Ellen E. Berry and Craig Saper
 Confronted with spaces more than ever gridded and pre-arranged, mapped from the google universes to the nano-th degree, and already (over) saturated with the intentions of others, the contributors in this issue take up the general theme of drifts and drifting. The responses to our initial call range widely across genres (scholarly essays, fiction, nonfiction, film, accounts of performances), terrains (urban, rural, psychological, virtual), structures of feeling, and modes of locomotion from the pedestrian to the spectacular (a semi-truck). Several essays deliberately follow in the steps of the Situationist psychogeographers, such as Phil Smith and Clive Austin's playful dérive around Exeter, England, or Jim Miller's more sober-minded drift in downtown San Diego. Others chart a different trajectory as in Dianne Chisholm's account of Ellen Meloy's nomad raids on the nuclear-wasted desert or Casey Clabough's elegiac retracing of the Warrior's Path.
 In the spirit of Walter Benjamin, (who advised travelers to foreign cities to learn to lose their ways), drifting, in this issue, becomes something akin to a non-logocentric way of mapping and understanding the world. The literal map serves as an abstract representation for a space of seeing, while drifting understands spaces through epistemologies of doing. Drifters resist traditional cartography's abstractions and tidy analogies, inventing tactics for appreciating places as something more than literal spaces or pieces of real estate. The drifts described in this issue play through various socio-spatial settings, translating and transforming them. Cultural invention occurs not in following the map, but in veering away from it to invent epistemologies of doing—often on the fly.
 One drift, not at first apparent in the initial call, is the defense of the poetic, most obviously in Rose Lucas's essay. Although written as a review of Mary Oliver's work, Lucas's relaxed eloquent defense of wandering drifts away from that more pragmatic goal. Jim Miller's main character in the excerpt from the novel Drift also defends this dérive-poetics with the added dimension of disrupting the supposed inevitability of cities and other created spaces. He explains,
He hated much of the gentrified downtown, but he realized that many of the old things he loved had started in the same way as these new places. The bright lights and the hype brought out the crowd and Joe refused to give up on the crowd. Even in the midst of the most calculated theme park zone, he thought, was the potential for a newness that superseded commercial intent. You have to learn to be surprised by the place you know, Joe thought, to find wonder and poetry in the street outside your door, to unlock the residual dream in the streets. He bumped into a light post and told himself to stop thinking.
The character's analysis moves the poetic away from linguistic ornamentation to cultural criticism, as an epistemology-of-wandering overtakes Joe's mind and leads him to bump into a street-light-post—humorously suggesting to the reader the disjunction and discontinuity between literal landscapes and psychgeographic mappings.
 Thomas Zummer, in his review in this issue of Alan Sondheim's The Wayward, examines this "writing [of] poetic allusions ... reflected and mediated by the tacit reflexes of the performative act of reading." For Zummer, Sondheim's poetic performance illuminates the theoretical dimension of drifting "where time and tense are undecideable, adrift, ... ." Sondheim's book is "astonishingly beautiful and moving"—moving in every sense of that word.
 Taken as a whole, this issue's articles and media works might be considered as markers or benchmarks that, according to Phil Smith, a Situationist jester wandering around Exeter in the film Drift, trace out a dérive, a detour without goal or horizon undertaken with a desire to (re/dis)cover the liveliness usually effaced by commodified art objects, architecture, and urban spaces. With Smith as tour-guide, one sees none of the tourist sites, and instead finds quirky details in an otherwise unexceptional urban space.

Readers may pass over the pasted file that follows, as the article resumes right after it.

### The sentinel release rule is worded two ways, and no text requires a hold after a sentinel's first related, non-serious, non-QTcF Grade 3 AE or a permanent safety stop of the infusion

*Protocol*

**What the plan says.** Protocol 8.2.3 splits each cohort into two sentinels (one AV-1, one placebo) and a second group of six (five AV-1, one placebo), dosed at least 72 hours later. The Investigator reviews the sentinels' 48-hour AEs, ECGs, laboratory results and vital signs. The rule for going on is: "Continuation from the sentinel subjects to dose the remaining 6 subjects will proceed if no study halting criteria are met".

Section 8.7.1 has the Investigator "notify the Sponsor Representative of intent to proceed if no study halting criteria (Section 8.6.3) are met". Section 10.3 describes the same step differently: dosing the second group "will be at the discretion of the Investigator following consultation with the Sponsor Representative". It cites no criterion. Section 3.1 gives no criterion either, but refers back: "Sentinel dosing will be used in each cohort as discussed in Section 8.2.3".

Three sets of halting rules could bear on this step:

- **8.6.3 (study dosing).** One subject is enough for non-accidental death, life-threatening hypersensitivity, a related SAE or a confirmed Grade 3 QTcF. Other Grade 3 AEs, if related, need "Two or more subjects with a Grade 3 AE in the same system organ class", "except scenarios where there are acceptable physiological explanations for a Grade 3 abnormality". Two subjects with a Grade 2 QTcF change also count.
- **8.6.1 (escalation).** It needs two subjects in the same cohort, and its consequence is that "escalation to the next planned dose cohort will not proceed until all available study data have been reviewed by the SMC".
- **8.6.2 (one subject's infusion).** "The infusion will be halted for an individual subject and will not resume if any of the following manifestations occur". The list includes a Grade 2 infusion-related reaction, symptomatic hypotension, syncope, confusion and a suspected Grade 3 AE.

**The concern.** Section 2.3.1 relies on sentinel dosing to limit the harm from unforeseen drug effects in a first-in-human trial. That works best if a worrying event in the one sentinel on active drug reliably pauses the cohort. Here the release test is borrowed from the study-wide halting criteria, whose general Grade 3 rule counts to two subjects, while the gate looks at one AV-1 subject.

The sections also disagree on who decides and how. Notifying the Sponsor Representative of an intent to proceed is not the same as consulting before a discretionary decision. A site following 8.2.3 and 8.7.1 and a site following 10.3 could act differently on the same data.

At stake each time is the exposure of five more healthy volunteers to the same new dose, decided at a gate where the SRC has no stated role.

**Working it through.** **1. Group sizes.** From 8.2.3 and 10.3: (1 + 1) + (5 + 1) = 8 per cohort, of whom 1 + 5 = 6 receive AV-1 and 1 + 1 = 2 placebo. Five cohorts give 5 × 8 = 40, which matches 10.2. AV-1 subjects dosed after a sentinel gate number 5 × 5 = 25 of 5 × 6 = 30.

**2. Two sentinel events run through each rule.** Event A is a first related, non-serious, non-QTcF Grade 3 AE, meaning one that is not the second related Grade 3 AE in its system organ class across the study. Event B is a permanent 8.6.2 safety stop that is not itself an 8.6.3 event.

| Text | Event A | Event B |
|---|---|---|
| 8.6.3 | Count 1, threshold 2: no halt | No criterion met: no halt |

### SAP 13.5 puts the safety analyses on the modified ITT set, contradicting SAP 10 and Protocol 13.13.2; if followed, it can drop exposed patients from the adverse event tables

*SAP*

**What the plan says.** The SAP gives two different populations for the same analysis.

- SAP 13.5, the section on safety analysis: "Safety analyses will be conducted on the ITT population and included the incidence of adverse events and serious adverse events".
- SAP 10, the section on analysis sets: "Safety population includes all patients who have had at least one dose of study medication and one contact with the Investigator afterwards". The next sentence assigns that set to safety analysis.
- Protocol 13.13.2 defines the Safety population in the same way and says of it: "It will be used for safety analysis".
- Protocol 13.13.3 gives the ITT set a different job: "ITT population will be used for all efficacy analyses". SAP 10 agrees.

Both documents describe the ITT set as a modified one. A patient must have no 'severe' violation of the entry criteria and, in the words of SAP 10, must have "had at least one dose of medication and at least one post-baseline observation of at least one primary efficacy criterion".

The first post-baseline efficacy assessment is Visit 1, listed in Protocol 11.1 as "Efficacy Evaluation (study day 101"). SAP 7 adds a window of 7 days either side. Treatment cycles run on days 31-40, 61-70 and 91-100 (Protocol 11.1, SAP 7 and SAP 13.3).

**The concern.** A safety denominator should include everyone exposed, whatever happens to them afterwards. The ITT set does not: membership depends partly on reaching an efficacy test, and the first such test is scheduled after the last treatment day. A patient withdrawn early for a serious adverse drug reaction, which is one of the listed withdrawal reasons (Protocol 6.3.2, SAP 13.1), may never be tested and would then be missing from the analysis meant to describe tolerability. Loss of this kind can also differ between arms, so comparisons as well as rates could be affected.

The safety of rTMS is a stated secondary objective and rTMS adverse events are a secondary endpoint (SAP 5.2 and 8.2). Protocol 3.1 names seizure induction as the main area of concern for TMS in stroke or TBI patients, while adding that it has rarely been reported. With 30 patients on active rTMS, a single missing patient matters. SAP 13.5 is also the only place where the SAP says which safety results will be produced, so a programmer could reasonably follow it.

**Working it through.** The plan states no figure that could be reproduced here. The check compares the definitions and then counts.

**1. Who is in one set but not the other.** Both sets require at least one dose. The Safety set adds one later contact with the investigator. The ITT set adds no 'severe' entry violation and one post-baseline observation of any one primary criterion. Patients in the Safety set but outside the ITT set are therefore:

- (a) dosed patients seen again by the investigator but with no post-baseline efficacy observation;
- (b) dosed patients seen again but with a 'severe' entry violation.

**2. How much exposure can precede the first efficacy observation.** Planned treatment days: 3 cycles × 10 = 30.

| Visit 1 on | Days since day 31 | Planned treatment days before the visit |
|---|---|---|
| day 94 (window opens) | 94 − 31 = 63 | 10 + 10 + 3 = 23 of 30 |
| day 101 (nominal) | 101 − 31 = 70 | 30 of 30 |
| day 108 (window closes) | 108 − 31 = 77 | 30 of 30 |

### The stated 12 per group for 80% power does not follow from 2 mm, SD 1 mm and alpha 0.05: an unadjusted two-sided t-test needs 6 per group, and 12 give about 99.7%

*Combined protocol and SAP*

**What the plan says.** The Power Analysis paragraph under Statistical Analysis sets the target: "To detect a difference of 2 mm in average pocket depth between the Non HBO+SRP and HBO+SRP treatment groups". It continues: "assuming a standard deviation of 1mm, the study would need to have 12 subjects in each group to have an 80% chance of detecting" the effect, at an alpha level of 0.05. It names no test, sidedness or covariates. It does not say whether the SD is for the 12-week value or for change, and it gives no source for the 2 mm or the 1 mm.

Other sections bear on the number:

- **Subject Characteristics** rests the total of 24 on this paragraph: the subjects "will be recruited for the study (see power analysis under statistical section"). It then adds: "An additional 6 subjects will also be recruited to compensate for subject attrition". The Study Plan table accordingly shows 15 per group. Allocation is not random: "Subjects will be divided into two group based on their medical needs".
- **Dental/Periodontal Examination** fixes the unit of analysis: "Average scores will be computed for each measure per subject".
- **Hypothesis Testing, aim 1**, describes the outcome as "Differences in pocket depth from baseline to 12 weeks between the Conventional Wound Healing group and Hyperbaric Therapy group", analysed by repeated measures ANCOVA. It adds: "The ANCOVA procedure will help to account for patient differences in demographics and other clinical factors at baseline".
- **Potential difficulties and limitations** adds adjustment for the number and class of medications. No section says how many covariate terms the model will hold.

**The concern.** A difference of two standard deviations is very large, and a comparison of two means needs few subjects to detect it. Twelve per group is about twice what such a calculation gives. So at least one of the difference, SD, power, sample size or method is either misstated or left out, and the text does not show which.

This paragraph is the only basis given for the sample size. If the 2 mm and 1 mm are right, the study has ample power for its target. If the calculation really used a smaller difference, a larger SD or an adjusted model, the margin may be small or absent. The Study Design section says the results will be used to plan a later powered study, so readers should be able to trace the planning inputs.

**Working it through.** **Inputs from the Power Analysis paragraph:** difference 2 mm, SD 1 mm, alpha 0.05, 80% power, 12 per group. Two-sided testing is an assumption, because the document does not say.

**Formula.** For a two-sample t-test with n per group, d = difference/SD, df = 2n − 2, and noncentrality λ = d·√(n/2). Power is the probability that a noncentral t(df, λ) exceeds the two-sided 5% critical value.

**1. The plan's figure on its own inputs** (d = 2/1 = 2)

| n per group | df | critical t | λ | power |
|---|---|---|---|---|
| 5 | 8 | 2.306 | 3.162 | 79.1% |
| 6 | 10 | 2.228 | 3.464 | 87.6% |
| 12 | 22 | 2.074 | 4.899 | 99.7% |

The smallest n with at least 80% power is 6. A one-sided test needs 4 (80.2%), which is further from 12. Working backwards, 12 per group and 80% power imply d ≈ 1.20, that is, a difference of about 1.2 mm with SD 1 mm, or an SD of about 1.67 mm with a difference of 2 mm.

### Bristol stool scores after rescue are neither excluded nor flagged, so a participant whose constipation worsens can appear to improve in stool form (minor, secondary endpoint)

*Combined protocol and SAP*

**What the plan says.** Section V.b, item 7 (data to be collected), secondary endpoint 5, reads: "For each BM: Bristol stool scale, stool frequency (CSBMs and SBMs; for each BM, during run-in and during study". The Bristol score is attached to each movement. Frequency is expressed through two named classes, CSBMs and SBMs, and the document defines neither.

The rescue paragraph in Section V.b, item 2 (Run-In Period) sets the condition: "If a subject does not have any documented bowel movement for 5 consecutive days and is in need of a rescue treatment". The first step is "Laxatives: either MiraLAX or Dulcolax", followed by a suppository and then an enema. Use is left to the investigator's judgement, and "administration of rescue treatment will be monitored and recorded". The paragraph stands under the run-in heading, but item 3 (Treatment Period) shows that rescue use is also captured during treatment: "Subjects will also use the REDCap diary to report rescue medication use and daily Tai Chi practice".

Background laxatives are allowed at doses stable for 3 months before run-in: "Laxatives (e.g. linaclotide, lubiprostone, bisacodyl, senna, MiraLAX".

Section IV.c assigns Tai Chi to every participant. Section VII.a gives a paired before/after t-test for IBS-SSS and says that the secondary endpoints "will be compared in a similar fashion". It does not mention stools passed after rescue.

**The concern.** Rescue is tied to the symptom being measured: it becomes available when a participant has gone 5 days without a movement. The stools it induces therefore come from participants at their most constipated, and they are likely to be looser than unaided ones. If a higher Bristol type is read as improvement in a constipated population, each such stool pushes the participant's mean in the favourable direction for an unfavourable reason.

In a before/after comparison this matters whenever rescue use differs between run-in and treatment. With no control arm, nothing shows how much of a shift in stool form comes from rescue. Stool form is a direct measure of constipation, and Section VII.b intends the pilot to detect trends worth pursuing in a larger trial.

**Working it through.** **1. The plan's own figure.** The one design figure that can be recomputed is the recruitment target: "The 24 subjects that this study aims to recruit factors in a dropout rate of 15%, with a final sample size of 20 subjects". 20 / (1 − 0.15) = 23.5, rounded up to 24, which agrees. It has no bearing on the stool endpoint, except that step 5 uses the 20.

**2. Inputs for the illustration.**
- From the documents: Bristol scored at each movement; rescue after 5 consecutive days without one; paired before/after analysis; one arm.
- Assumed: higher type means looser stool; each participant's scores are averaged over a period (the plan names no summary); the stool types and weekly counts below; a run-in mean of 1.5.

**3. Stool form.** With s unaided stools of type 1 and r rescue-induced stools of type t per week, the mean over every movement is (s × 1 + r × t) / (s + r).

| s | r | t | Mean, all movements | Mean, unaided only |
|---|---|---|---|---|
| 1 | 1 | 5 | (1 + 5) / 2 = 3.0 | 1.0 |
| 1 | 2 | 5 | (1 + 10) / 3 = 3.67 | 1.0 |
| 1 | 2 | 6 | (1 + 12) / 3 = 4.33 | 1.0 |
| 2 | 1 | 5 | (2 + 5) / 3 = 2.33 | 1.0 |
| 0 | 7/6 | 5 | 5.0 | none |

These markers, much like the heart pendant Phil Smith finds hidden next to a benchmark, connect the drifts with what some call the largest art movement ever in the world, letter-boxing and geo-caching. One person or group hides a small box in a public place, (something that is not entirely legal) or even a tiny container (a micro); visitors find clues to its location online. They visit the site, carefully avoiding Muggles (a code-word used by letter-boxers for those not involved), and open the container. Inside they find a record of all the other visitors, who have each left a message with a personal stamp, and they also find a stamp that stays with the letter-box; the visitors stamp their own journals to record the transaction. They also find small (otherwise worthless) trinkets and exchange one of theirs for one in the container (or not). The whole endeavor shares much of the charm involved in a number of the experiments described in this issue. It suggests how public spaces might contain fleeting utopian aspirations and charged exchanges outside structures of commodification.
 Commonly defined by its lack of an obvious purposeful direction, the practice of drifting would seem to be a vestige of another time and place, one whose temporality differs markedly from our own radical time-space compressions. One thinks of a 19th-century Dandy walking his turtle along a Parisian Boulevard, a heroic Kerouac-esque road trip without explicit destination, or the globe-trotting of the lost generation. The leisureliness of the drift suggests a kind of physical enactment of the cognitive process of speculation in which time and knowledge as commodities are wastefully suspended and refigured as intellectual play. And when the commodities themselves become part of the game? They might just drift out of our lives to be replaced by the story of their departure. This is the premise of Nancy Nisbitt's experiment in de-acquisition, "Exchange." Nisbitt highlights and disrupts relations between consumerism and increased surveillance technologies through tagging each item she trades with a RFID microchip, so as to question the "limits and liabilities" of this technology and the ways in which it reduces individuality and community to piles of consumer data.